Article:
IMHO it would be easier to use an Arduino Mega rather than adding components to an Uno

...R

UKHeliBob:
You probably could control a couple of servos using a shift register but unless someone has written a library to support it then it is going to be very complicated for you to implement.

Do you understand how a servo works, the type of signal it requires and the strict timing requirements ?

You can get servo control boards such as this Adafruit servo controller that don't use 1 pin per servo

Thanks for your advice.

Maybe you're right, the code for 74HC595 to control servos is too complicated for my project. Besides, it will occupy too much memory.

I've written a code for 74HC595, but it didn't work. What's more, it occupied about 1/5 memory of my UNO.

I think I will just buy a PCA9685.

vinceherman:
Yes, buying one makes multi servo projects so much easier.
Power distribution is one major feature.
If cost is a factor, I have had success using knockoffs like these.

Thanks for advices. I think I'll just buy one.

Robin2:
IMHO it would be easier to use an Arduino Mega rather than adding components to an Uno

...R

Thanks, Robin2.

This may be another method to solve this problem. I'll take it into consideration, too.

wu_xuan_yi:
Thanks for advices. I think I’ll just buy one.

When I find an affordable source for a component like this, I buy more than one.
It saves me having to wait for delivery on another one when I let the magic smoke out, or simply want one for my next project.

vinceherman:
When I find an affordable source for a component like this, I buy more than one.
It saves me having to wait for delivery on another one when I let the magic smoke out, or simply want one for my next project.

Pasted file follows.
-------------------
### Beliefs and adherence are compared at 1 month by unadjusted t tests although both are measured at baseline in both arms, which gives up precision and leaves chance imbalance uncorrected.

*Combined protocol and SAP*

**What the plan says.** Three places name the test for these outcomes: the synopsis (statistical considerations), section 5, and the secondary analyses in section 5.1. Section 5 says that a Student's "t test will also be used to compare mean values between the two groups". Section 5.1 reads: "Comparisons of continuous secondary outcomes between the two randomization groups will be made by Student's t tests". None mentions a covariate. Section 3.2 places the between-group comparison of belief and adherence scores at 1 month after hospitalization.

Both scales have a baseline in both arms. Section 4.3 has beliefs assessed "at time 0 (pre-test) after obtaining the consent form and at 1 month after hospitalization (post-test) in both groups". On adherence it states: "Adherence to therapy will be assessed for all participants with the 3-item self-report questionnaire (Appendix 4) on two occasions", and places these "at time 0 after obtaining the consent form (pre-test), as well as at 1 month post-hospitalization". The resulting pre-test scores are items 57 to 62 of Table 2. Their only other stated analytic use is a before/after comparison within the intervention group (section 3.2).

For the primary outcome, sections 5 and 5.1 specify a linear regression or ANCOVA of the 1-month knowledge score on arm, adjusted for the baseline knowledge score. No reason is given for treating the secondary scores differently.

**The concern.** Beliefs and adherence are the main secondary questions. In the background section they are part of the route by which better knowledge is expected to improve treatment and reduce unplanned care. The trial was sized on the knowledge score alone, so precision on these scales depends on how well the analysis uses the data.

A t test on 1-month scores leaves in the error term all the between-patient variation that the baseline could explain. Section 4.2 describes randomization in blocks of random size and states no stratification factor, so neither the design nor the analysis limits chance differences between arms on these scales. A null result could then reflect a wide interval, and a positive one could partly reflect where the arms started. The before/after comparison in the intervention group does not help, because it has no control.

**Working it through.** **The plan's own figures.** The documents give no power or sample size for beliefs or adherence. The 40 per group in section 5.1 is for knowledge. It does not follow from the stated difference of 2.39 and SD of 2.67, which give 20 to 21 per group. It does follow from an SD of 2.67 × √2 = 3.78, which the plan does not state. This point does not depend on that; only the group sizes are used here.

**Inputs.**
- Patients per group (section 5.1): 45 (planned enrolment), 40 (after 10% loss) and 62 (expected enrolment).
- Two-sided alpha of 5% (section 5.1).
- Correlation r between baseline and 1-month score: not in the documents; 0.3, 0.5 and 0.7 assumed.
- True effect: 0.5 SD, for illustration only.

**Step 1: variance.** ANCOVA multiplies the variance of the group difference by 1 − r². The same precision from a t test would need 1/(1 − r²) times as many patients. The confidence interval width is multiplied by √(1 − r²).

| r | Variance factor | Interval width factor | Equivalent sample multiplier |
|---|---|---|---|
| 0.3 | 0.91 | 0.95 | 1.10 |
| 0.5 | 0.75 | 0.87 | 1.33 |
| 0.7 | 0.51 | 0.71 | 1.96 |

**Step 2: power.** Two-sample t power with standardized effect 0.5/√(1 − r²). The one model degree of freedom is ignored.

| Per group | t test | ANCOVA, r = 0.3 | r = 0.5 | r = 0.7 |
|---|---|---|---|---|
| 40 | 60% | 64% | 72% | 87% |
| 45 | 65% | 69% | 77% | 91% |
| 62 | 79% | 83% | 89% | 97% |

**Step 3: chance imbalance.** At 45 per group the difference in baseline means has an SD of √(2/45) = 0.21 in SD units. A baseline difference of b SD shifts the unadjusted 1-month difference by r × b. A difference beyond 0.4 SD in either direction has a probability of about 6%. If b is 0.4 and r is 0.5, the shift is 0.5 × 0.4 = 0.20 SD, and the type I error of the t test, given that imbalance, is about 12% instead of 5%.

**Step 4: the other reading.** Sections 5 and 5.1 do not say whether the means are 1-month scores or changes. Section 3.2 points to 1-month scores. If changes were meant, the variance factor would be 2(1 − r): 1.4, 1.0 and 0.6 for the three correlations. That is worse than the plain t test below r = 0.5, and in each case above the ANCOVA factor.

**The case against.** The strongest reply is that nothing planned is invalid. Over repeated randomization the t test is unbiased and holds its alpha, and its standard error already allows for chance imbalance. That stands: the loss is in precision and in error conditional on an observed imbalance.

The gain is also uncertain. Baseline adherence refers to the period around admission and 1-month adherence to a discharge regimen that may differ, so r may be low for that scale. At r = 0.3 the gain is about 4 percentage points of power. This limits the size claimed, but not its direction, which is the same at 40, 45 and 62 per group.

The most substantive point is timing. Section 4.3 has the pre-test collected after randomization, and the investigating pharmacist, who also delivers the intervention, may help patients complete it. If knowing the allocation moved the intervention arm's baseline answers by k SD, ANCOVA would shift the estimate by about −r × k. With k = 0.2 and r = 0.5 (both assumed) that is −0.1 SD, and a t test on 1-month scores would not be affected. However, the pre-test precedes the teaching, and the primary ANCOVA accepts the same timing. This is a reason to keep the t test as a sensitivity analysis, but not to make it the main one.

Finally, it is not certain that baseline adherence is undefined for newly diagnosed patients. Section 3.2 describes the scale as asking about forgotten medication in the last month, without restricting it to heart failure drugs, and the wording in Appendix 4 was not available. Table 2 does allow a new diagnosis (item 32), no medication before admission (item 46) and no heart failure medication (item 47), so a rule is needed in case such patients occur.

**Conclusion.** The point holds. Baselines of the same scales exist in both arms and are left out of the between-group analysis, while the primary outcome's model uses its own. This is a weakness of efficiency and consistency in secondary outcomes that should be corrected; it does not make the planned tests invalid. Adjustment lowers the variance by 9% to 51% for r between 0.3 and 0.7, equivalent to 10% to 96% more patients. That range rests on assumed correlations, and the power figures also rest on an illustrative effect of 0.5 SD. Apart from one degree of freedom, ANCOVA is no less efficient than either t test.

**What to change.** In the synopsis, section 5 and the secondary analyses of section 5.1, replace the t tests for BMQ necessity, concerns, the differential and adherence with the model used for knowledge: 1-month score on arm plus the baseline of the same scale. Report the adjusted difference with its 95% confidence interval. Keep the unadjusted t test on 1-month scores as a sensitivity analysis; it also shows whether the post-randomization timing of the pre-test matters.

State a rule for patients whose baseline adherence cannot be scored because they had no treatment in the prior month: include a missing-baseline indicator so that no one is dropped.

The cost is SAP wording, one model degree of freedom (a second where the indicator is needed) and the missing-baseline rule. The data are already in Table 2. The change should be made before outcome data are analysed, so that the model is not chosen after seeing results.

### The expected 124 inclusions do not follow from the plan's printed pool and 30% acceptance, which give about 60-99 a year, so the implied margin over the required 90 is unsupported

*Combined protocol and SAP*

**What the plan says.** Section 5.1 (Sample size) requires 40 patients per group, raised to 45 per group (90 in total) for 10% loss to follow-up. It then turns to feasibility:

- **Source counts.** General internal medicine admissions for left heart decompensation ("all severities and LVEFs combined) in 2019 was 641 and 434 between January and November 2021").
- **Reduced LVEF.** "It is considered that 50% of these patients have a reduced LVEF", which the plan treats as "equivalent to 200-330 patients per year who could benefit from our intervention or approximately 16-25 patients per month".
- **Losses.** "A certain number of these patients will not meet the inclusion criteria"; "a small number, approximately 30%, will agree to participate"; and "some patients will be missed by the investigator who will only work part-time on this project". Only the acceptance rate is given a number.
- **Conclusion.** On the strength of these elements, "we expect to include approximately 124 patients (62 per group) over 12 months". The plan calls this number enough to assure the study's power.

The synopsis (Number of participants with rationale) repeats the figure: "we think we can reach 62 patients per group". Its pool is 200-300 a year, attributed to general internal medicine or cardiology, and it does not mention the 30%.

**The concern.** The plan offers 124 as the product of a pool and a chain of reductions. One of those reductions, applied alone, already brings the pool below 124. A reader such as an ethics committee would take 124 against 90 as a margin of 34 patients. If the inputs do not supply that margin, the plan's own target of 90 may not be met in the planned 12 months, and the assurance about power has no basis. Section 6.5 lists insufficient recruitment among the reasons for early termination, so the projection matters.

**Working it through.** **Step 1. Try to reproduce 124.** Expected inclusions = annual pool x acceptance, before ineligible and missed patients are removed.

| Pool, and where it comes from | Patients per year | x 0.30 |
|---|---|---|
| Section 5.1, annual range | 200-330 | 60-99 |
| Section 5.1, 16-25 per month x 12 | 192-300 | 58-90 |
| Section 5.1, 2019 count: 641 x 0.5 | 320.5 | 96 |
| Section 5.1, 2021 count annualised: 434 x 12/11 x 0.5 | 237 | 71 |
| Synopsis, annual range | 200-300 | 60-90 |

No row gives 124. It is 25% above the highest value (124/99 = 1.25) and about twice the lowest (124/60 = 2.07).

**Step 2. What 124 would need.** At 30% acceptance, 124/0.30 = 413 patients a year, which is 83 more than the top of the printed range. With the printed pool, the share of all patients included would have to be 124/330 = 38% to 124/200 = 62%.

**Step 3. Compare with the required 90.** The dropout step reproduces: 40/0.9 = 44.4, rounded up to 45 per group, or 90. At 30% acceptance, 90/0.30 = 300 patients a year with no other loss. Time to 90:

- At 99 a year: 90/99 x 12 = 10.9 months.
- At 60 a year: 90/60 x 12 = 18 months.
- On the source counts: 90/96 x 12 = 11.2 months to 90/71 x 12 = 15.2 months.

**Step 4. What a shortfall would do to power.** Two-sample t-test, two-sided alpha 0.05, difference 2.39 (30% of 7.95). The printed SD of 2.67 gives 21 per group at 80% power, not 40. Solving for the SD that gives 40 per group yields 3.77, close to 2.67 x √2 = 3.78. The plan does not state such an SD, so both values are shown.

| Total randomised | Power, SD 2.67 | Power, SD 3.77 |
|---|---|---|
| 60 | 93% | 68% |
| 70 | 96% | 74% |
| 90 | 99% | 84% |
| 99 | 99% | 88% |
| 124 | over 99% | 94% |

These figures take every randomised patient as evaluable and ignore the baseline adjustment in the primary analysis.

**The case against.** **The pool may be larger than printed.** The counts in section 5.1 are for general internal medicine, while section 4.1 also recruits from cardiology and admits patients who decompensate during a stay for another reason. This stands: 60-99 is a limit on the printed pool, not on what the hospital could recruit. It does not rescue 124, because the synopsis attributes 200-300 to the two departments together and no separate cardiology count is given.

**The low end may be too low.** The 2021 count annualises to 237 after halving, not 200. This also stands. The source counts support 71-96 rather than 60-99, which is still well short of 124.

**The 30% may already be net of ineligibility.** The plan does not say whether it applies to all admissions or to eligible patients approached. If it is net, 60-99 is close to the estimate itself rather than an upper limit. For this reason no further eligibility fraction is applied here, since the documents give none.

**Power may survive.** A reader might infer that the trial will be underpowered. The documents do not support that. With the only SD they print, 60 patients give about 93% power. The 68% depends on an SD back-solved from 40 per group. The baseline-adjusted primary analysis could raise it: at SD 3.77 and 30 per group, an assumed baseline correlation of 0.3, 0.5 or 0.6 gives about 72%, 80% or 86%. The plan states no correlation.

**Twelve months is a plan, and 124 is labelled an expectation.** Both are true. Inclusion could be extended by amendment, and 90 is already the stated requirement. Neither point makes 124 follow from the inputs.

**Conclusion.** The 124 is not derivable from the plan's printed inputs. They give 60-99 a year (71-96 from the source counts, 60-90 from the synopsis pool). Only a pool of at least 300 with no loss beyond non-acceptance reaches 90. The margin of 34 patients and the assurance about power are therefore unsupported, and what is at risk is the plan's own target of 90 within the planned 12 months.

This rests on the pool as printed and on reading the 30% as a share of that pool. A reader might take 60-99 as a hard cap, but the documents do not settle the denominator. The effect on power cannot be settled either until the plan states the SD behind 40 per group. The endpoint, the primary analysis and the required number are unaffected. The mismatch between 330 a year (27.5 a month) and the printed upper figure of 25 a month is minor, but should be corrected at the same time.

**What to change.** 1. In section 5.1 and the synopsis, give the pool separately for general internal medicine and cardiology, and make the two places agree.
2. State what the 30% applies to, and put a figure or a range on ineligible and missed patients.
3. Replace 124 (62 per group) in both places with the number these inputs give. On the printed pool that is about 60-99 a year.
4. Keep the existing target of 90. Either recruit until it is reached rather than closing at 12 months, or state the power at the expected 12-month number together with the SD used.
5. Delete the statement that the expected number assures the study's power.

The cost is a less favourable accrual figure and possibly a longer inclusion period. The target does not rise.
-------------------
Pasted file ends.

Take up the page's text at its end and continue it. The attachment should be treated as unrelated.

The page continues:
That's very good advice.

And many of these things are so cheap that it is just not worth the trouble of sending them back for a refund if one of them is faulty.

...R

vinceherman:
When I find an affordable source for a component like this, I buy more than one.
It saves me having to wait for delivery on another one when I let the magic smoke out, or simply want one for my next project.

Robin2:
That's very good advice.

And many of these things are so cheap that it is just not worth the trouble of sending them back for a refund if one of them is faulty.

...R

Robin2:
That's very good advice.

And many of these things are so cheap that it is just not worth the trouble of sending them back for a refund if one of them is faulty.

...R

That's really a good opinion that has renewed my perspective on purchasing components.

Thanks.

UKHeliBob:
You can get servo control boards such as this Adafruit servo controller that don't use 1 pin per servo

Which of course, is exactly the same servo/ PWM controller board as all the cheap ones also using the PCA9685. :grinning:

The PCA9685 is undeniably the only sensible way to do it - either servo control or multi-channel PWM dimming/ motor control. It is designed for the job, doing it all in hardware :roll_eyes: And it is quite cheap enough, much cheaper than an Arduino Mega 2560 even if that were practical!